of Montreal's Kevin Barnes Discusses New Country Music Influenced Album, "Lousy with Sylvianbriar" | Under the Radar Magazine Under the Radar | Music Blog for the Indie Music Magazine
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of Montreal’s Kevin Barnes Discusses New Country Music Influenced Album, “Lousy with Sylvianbriar”

Twisting Tradition

Oct 03, 2013 of Montreal
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It has been nearly 10 years since he pulled off one of the most unexpected mid-career reinventions in recent rock history, stripping of Montreal down to its psychedelic twee foundation and rebuilding it as an electronic pop band, but Kevin Barnes has never stopped reimagining his sound. A notorious musical omnivore, he has released seven full-length albums in that period, jumping from the electronic experimentation of a trio of releases (2004’s Satanic Panic in the Attic, 2005’s Sunlandic Twins, 2007’s Hissing Fauna, Are You the Destroyer?) to psychedelic funk (2008’s Skeletal Lamping) to twisted R&B (2010’s False Priest) and finally, microtonal avant-garde classical music (2012’s Paralytic Stalks), each more experimental than the last. In fact, given his decade of chasing his muses down stranger and stranger stylistic side roads, perhaps the most unexpected move Barnes could make would be to explore the comparably conventional strains of traditional American music. With Lousy with Sylvianbriar, Barnes has once again hit the reset button on of Montreal, this time rebuilding it out of the echoes of a most unlikely source: country music.

“I’ve always loved country music from the ‘50s and the ‘60s,” Barnes says. “Country music is always a little bit hokey, but there’s a spooky quality to some tracks by Hank Williams and Patsy Cline and Loretta Lynn. And I love the sound of pedal steel guitar. That’s kind of a tricky thing for me. When I’m describing the record, sometimes as I’m describing it I think ‘God, I’m making it sound so terrible,’ because everyone has such a hang-up about country music, because it’s so patriotic and terrible most of the time. But there are elements of country music that I find really interesting and powerful and beautiful, so I was trying to take the little bits that I like and put them into something more interesting.”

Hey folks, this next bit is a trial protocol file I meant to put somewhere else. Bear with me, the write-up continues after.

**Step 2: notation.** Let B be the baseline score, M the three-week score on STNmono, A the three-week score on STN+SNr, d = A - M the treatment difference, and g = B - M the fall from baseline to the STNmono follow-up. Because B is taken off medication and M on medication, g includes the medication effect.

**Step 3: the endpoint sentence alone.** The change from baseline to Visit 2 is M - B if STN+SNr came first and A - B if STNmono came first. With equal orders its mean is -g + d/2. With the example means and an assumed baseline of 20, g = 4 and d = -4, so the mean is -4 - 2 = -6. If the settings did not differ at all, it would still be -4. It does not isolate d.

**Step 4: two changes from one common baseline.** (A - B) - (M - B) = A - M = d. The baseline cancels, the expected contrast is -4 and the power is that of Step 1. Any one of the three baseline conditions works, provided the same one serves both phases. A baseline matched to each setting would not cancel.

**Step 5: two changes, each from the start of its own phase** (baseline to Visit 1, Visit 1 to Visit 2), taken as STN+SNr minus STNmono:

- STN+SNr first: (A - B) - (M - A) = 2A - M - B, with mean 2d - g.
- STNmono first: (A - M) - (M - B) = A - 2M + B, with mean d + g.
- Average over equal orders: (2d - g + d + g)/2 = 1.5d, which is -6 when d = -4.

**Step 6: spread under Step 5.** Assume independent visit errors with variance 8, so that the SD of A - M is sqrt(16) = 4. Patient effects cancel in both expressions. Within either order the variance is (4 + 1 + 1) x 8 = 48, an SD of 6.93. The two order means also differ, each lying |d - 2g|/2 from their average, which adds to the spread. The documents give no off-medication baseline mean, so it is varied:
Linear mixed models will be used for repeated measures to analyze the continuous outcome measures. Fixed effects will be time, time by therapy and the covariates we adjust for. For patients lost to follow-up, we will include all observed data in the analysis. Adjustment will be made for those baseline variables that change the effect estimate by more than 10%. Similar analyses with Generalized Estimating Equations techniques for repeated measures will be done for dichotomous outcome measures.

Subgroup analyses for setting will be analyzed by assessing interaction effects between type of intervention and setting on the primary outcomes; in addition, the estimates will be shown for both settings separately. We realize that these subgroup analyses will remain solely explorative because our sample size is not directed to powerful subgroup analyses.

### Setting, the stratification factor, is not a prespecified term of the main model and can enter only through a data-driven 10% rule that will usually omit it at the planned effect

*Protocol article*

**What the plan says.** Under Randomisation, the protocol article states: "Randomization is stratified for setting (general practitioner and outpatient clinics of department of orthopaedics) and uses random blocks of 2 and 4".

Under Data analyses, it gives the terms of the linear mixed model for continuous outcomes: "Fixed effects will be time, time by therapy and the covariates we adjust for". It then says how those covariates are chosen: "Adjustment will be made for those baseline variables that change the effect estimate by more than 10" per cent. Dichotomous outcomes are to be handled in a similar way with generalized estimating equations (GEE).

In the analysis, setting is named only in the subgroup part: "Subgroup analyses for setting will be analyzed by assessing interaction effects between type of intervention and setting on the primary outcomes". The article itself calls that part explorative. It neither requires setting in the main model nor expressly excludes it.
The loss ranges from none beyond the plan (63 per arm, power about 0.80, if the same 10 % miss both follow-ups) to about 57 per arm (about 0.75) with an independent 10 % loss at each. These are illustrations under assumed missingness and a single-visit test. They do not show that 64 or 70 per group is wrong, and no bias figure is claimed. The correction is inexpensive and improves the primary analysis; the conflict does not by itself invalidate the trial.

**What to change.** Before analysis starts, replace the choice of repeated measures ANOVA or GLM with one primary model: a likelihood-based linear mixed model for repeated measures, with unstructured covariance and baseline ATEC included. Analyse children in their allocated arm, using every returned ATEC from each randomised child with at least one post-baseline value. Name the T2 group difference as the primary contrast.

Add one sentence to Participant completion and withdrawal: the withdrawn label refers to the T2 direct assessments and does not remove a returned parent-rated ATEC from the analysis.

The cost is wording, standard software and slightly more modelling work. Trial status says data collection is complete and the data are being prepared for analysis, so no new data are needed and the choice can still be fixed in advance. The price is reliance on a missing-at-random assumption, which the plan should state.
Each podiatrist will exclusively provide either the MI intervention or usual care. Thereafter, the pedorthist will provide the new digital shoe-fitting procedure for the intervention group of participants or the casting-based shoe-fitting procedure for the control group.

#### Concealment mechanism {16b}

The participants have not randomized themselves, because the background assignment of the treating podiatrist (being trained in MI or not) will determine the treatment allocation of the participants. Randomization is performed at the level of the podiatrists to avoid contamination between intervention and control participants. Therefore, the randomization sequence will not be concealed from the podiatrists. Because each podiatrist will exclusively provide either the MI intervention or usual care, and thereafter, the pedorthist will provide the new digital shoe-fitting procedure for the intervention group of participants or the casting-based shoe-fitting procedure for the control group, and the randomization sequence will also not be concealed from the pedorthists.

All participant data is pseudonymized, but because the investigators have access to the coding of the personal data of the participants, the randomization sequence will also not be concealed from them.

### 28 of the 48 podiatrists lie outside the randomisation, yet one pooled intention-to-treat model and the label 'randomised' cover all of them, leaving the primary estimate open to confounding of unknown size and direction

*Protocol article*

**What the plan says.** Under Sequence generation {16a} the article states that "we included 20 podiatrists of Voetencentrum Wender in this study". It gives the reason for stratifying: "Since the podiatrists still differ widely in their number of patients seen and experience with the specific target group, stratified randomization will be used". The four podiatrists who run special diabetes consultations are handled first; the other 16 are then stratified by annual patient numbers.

That’s not to say that Barnes has made anything that has a prayer of making a dent on the contemporary country music charts. If anything, Barnes is finding inspiration in country music in the same way that Bob Dylan, Neil Young, Gram Parsons, and The Rolling Stones used it as stylistic seasoning in the late ‘60s and early ‘70s. Having temporarily relocated to San Francisco to pick up the cosmic cowboy vibe that inspired much of the music from which he was drawing, Barnes soon wrote a new batch of songs and returned home to his studio in Athens, Georgia, completing the of Montreal makeover by replacing nearly every member in favor of a new handpicked backing band. After two weeks of 12-hour days, they had made a genuine Americana album, an eclectic set of tracks veering from Stonesy slide guitar anthems to burned-out pedal steel-draped ballads and paeans to Dylan’s early electric period. For a man who resuscitated his band through taking hard left turns that unexpectedly paid off, this one might be the most daring of all.

“I just hope they take it for what it is,” he says of his listeners. “It’s not Hissing Fauna, it’s not False Priest, it’s not Skeletal Lamping—it’s its own thing. I don’t see it increasing our profile or anything like that. I have a feeling it’s going to be a sleeper that the people who follow us will like but that probably won’t bring on too many more fans,” he says with a laugh. “But you never know.”

[This article first appeared in Under the Radar’s August/September 2013 print issue.]


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